With a workforce that is living longer, the need for continuing education and the nature of careers is altering workplace dynamics.
Thanks to medicine, technology, and improvements in public health, we are living longer. According to the Centers for Disease Control and Prevention, the U.S. life expectancy reached 78.8 years in 2014. Active lifestyles, healthy eating habits, and personal goal tracking are just a few reasons why and, consequently, these new ways of living are impacting how we work and the environments that support them.
The Institute for the Future (IFTF) stated in its Future Work Skills 2020 report that “as we move toward to a world of healthier lifestyles and holistic approaches to what we eat, how we work, and where we live, much of daily life—and the global economy as a whole—will be viewed through the lens of health.” Wellness is at the forefront of workplace design with an emphasis on physical activity through active design features, treadmill and stand-up desks, even yoga balls as seating options. Companies are stocking pantries and cafes with unprocessed food, and employees are making a conscious effort to limit sitting for prolonged periods. As we continue to view our lives through the lens of health, life expectancy will continue to grow.
Mainstream media posits that because we are living longer and working longer there will be more generations working side-by-side, but the implications of living longer go beyond a generational mix in the workplace and how designers respond to this change. We are beginning to witness organizational cultures and environments support life-long learning, multiple jobs and careers, and new skills sets.
Lifelong learning is about continuing education, the blending of disciplines, and serving both personal and organizational longevity. As the pace of business continues to accelerate, employees’ knowledge and educational backgrounds are quickly becoming obsolete or reinvented. Accordingly, the need to educate oneself throughout his or her career is becoming de rigueur.
Longer lifespans and technological advances have also cultivated this paradigm of lifelong learning, but what is most important is how this will be supported in the future by organizations and places of work. Changes will include more flexible hours to support “class time,” supplementary or enhanced learning environments that support training and development, and a shift in an organization’s reward system. There will be an increasing shift in the balance between salary, lifestyle, and career enhancement. Lifelong learning will also stimulate a cultural change with regard to employee motivation and its impact on a company’s bottom line. Organizations will encourage employees to educate themselves as it will impact organizational sustainability and competitive advantage.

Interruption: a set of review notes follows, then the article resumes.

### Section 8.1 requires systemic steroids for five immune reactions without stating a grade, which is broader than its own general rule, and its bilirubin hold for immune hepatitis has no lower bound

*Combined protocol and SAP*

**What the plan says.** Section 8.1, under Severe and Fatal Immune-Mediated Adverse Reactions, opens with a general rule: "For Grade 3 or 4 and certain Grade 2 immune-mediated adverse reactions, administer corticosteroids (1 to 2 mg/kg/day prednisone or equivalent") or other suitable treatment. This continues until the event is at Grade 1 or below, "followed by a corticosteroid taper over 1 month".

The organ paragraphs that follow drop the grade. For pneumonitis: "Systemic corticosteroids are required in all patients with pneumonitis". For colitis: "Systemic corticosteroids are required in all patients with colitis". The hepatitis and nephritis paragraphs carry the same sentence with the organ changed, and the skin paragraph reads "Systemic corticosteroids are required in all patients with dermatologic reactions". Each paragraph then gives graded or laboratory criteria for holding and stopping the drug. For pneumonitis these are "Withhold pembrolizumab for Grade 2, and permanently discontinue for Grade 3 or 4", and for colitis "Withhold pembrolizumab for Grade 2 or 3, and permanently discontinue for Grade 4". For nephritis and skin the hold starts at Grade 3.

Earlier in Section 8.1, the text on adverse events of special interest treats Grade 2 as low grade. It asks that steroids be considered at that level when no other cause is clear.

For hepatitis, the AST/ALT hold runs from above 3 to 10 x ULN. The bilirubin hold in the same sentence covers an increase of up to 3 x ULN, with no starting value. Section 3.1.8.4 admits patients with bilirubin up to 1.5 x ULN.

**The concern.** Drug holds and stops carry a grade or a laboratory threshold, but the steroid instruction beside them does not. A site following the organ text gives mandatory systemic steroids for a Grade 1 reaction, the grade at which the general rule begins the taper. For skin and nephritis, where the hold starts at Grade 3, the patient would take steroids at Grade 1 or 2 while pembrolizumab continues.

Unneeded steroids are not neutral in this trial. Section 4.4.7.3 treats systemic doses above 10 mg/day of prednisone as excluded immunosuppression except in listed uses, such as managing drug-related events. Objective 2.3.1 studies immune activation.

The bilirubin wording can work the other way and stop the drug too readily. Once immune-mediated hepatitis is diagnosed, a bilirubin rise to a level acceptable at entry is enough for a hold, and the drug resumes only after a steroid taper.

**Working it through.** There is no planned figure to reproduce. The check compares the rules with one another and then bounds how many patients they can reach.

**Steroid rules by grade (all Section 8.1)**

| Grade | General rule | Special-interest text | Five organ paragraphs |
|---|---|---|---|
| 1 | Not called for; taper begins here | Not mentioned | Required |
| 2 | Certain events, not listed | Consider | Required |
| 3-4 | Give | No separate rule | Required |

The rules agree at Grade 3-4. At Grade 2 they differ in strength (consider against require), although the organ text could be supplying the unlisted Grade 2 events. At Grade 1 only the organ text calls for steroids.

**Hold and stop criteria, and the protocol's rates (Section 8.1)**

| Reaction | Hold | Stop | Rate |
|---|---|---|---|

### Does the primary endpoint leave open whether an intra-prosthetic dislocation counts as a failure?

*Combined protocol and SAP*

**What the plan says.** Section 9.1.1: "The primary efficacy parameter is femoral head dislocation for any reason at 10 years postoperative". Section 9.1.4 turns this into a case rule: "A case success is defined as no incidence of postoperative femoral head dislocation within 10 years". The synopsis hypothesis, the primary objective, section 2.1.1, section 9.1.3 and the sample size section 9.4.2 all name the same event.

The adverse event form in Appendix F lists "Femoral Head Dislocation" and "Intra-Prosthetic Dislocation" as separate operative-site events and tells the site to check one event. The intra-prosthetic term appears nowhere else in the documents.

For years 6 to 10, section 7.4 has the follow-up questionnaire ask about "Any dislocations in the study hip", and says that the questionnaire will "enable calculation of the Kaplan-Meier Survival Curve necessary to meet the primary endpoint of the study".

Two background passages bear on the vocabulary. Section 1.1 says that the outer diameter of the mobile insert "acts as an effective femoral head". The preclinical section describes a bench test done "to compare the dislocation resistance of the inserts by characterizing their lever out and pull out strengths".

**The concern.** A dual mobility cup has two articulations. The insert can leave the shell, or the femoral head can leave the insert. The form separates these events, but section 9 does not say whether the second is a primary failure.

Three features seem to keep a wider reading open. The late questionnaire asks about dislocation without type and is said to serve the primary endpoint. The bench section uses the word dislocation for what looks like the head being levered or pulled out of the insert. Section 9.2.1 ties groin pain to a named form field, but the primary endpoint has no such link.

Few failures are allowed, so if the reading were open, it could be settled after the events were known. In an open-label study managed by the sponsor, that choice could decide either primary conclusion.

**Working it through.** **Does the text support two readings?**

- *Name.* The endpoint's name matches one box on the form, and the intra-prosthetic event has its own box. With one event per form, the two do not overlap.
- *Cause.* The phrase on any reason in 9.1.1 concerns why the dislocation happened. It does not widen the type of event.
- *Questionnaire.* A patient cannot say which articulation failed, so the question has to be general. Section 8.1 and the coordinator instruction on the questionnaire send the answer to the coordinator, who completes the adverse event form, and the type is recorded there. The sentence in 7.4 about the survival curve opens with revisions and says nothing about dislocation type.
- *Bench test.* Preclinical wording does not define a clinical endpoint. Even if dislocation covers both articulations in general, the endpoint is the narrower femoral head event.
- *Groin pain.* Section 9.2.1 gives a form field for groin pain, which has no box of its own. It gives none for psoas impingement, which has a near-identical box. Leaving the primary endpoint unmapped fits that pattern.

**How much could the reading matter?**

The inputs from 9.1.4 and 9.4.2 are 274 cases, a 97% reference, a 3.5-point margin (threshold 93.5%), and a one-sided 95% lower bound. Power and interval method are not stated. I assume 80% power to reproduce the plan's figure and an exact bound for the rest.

Multiple Jobs & Careers
It is no longer commonplace to stay with one employer for your entire career. As Millennials and younger generations continue to push this agenda, organizations will shift a focus from retention to positive, short experiences in hopes of sustaining long-term relationships with employees for future recruitment and referrals. This will create a higher demand on what workplace flexibility and mobility means in response to steady turnover.
Beyond job-hopping, workers will be interested in multiple careers throughout their lifetime. According to IFTF, “Multiple careers will be commonplace and lifelong learning to prepare for occupational change will see major growth. To take advantage of this well-experienced and still vital workforce, organizations will have to rethink the traditional career paths in organizations, creating more diversity and flexibility.” Contrary to multiple jobs, multiple careers may actually encourage staff to stay with their organization, but to work in different departments or take on entirely different roles. Designers and managers of the workplace will need to provide and maintain real estate that can flex to support both of these scenarios.
New Skill Sets
As change becomes constant in the workplace and the desire for multiple careers flourishes, employees’ skill sets will transform correspondingly. According to an article in Forbes, PwC’s Annual Global CEO Study revealed that “66 percent of CEOs say that the absence of necessary skills is their biggest talent challenge.” Computational thinking and new media literacy are just a few of the skills IFTF predicts will be needed of our future workforce. With employees acquiring new skills – and faster than ever – the tools and workspaces to support them will also need to adapt.
As workplace visionaries and designers, the global trend of longer lifespans will have a significant effect on the future of work and place, evolving culture and space in ways unimaginable.